The DOE would also be required to conduct a study examining barriers restricting the deployment of energy-efficient technologies in the industrial sector. The study would consider the economic benefits of federal matching grants of $5 million over five- and 10-year periods.
The National Academy of Scientists would be tasked with analyzing the history, current trends, and opportunities for improvements in the supply chain.
“We were very pleased to see the Senate recognize the economic and environmental impacts of our bipartisan energy-efficiency bill by passing these important industrial and federal agency efficiency provisions,” Shaheen said, in a press release. “Energy efficiency is the fastest, cheapest way to start addressing our needs. We will continue to push to get the entire bill passed in the Senate so that our country can continue to save money by reducing energy usage.”
The amended bill would allow the General Services Administration access to appropriated funding to update federal agency building designs to meet updated energy efficiency standards.
Federal agencies would also be required to create implementation plans, updated annually, describing how they intend to achieve metering requirements per the National Energy Conservation Policy Act (NECPA). Facilities covered under section 543(f) of the NECPA would be required to use web-based tracking systems to publish energy- and water-consumption data.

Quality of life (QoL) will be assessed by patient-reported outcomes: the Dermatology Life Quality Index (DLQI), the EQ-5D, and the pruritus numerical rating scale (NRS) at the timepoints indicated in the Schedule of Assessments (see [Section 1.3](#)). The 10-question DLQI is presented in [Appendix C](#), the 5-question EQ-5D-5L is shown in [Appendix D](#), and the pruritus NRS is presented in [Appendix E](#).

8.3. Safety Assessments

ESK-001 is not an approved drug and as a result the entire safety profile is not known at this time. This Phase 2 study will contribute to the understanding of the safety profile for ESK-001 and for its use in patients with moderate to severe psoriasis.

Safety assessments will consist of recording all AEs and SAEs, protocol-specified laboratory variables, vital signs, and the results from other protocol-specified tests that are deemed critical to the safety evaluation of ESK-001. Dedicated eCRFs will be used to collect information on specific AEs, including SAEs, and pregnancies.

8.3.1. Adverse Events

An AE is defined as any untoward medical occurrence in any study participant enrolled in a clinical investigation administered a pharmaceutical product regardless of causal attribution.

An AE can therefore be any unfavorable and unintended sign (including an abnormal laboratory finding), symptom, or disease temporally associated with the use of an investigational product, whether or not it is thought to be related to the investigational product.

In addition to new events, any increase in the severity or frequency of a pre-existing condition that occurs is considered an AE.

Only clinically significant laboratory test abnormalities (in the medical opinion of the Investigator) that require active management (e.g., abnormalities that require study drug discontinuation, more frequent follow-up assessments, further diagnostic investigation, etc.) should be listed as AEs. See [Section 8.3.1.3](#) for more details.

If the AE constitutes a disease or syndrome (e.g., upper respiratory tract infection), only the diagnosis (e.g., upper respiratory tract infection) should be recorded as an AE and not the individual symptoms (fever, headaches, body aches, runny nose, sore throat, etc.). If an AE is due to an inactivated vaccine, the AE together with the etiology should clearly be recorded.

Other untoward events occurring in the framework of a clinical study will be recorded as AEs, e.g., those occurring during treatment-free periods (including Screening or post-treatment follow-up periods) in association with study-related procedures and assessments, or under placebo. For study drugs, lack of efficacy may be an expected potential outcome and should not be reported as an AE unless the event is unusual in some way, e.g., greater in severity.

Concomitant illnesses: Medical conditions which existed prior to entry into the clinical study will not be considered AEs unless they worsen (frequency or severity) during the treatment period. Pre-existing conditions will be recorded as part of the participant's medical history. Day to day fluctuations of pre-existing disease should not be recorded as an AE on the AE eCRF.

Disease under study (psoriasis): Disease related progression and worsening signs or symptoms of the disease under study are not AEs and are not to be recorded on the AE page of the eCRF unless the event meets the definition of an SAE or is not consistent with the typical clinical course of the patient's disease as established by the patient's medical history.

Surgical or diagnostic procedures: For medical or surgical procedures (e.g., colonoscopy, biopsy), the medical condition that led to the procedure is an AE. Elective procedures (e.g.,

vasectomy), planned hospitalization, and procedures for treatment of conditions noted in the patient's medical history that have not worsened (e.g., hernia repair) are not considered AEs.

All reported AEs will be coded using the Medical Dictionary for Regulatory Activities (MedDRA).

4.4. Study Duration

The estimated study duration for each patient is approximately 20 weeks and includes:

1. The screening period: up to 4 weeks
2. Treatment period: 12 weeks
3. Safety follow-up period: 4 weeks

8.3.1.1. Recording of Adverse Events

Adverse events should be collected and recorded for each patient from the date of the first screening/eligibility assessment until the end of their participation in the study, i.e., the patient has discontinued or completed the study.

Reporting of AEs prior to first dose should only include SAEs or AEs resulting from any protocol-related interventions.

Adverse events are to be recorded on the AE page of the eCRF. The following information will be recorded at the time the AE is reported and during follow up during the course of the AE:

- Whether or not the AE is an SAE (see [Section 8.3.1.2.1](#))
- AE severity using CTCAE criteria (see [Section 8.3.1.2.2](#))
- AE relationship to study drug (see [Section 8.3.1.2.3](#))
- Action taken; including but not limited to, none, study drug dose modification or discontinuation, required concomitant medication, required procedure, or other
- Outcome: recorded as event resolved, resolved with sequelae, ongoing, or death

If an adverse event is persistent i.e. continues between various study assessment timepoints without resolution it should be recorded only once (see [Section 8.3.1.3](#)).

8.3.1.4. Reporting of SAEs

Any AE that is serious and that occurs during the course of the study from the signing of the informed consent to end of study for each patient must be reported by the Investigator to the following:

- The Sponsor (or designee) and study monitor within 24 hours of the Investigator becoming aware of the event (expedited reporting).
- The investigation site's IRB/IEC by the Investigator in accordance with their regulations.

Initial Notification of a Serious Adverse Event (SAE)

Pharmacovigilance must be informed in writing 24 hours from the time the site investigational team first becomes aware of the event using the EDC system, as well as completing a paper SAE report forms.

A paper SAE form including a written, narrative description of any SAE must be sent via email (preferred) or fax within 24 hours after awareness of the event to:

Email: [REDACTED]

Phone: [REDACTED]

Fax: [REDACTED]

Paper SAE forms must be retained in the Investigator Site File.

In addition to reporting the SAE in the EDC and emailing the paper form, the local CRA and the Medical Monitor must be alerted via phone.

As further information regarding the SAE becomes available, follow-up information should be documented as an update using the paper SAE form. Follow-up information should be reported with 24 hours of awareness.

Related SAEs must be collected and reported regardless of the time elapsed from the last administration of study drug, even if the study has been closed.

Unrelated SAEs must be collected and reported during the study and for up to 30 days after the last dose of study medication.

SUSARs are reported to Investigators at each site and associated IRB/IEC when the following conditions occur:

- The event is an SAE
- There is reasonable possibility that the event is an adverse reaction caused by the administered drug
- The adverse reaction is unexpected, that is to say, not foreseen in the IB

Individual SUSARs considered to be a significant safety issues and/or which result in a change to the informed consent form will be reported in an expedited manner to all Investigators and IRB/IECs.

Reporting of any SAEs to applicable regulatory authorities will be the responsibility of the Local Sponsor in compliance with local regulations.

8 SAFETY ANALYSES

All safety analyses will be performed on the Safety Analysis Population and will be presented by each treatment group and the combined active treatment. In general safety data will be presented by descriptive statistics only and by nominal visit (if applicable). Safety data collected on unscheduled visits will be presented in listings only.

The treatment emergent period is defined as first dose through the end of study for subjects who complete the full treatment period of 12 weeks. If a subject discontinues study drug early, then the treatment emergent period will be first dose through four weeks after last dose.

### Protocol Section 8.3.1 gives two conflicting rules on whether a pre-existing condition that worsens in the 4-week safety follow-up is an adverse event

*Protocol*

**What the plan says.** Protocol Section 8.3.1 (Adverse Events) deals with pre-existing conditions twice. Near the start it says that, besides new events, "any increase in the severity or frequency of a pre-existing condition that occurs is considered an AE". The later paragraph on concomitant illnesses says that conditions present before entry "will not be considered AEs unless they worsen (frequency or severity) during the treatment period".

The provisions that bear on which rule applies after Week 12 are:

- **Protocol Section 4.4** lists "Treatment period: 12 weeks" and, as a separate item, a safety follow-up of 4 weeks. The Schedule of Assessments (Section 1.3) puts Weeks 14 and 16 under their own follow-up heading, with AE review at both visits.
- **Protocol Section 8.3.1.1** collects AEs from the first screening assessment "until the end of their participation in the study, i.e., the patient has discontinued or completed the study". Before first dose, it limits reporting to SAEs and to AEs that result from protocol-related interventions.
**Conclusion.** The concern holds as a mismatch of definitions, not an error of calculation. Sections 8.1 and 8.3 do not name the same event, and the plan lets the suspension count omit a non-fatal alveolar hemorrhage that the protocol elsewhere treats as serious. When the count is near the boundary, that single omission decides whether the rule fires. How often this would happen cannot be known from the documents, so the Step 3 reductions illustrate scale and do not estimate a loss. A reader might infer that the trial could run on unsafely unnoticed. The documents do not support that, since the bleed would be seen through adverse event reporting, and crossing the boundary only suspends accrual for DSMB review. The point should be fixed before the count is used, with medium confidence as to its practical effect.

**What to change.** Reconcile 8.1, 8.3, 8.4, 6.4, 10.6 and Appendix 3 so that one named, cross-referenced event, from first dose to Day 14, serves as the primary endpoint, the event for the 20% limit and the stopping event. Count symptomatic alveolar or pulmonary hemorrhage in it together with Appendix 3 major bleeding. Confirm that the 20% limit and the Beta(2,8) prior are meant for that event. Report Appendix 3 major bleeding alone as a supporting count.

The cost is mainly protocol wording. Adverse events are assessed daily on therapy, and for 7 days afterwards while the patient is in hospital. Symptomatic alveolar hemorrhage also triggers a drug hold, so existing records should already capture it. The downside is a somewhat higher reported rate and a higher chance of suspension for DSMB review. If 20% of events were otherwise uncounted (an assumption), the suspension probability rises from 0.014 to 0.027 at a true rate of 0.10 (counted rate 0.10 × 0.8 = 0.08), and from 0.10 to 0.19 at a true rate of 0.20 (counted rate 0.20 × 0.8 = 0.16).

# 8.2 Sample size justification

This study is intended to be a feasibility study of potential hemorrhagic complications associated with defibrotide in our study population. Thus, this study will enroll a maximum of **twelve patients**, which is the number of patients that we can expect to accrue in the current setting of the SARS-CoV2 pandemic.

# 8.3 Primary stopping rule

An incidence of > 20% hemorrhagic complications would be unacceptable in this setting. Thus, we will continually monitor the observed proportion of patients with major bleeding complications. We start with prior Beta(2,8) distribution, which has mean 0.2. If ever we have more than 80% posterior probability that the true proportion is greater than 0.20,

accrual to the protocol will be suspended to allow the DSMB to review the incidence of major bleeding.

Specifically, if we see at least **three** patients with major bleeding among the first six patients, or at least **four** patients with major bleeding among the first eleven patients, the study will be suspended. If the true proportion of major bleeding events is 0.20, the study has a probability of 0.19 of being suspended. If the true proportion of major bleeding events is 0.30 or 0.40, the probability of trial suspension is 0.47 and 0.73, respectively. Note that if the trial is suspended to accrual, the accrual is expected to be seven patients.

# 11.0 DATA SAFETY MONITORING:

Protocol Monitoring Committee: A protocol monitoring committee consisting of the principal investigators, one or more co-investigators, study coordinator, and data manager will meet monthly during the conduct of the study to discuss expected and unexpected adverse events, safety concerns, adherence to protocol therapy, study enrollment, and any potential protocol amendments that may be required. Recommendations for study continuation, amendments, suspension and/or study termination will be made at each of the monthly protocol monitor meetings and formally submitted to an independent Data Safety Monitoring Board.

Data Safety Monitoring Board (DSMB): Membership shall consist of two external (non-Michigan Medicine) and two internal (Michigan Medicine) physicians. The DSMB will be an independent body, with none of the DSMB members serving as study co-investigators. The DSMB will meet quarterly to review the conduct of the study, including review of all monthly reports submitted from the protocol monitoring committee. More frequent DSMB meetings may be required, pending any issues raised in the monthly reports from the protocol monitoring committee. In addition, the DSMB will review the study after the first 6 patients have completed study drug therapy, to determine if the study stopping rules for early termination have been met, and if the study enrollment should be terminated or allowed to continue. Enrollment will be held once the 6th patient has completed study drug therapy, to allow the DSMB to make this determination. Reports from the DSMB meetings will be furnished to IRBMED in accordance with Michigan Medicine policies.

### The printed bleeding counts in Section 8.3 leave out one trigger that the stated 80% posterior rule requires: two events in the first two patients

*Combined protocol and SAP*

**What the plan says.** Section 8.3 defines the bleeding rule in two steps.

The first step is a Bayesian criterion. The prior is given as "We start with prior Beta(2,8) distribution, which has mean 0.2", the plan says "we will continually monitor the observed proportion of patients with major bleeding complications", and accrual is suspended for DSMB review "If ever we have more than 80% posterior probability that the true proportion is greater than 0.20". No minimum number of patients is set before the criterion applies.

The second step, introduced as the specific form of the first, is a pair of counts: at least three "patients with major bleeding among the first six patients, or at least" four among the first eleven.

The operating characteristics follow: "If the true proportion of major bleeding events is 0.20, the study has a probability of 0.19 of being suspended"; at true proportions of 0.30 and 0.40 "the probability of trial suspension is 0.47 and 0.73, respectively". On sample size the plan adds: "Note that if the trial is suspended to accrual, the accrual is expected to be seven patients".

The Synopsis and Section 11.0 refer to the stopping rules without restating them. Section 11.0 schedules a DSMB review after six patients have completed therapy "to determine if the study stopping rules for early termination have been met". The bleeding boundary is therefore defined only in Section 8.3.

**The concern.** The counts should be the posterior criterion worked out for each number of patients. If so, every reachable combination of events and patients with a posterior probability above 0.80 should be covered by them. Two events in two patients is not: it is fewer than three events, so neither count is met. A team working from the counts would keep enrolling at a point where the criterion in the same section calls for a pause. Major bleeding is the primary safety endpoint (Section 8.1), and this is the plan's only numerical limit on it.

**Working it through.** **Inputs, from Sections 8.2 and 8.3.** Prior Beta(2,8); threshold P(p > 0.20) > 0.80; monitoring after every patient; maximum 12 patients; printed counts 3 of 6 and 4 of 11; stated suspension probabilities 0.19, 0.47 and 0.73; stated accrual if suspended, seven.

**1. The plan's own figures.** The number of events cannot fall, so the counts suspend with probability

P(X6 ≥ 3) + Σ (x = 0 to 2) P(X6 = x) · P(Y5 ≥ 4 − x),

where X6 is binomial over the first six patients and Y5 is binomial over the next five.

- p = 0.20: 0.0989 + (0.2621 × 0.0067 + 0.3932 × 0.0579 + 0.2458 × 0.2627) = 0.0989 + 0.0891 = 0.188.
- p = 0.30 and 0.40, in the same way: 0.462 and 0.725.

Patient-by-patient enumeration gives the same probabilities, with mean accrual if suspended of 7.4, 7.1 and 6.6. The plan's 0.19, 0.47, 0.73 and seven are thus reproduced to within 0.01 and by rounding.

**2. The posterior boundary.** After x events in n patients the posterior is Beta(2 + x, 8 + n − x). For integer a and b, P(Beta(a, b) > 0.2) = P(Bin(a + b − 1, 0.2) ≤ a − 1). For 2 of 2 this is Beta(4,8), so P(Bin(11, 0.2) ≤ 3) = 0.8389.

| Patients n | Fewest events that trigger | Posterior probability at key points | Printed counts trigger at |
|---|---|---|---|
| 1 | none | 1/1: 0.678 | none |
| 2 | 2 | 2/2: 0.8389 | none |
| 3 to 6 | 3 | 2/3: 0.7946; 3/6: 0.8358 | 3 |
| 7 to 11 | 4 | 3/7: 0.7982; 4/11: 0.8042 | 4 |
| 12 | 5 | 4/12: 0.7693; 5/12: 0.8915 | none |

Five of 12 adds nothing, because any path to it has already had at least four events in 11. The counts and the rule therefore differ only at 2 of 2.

DOE, along with program and facility managers, would conduct a feasibility study on data centers, with the intention of closing a minimum of 800 federal data centers by 2015.
While Sens. Bingaman, Shaheen, and Portman celebrate H.R. 4850 as a whole, several portions of their measures were excluded.
The Senate-passed bill stresses government and industry collaboration, while wiping aside original language that called for more stringent national energy regulations in new residential and commercial buildings. The final submission dismisses a proposed DOE loan guarantee that would have fronted retrofit manufacturing efficiency improvements.
The elimination of the more stringent regulations, and omission of any new spending, may provide the bill a better chance of passing a Republican-led House.
“I am happy that this bipartisan effort to make our economy more efficient and competitive has passed the Senate,” Portman said. “Our amendment, while not everything we wanted, takes some reasonable and commonsense steps to ensure the federal government is coordinating with industrial manufacturers in developing and deploying industrial efficiency technologies, and places additional energy-efficiency requirements on the federal government that will ultimately save money for the U.S. taxpayer.”
A number of industry experts lauded the Senate’s bipartisan support of a bill they believe will deliver an immediate impact and a long-lasting legacy.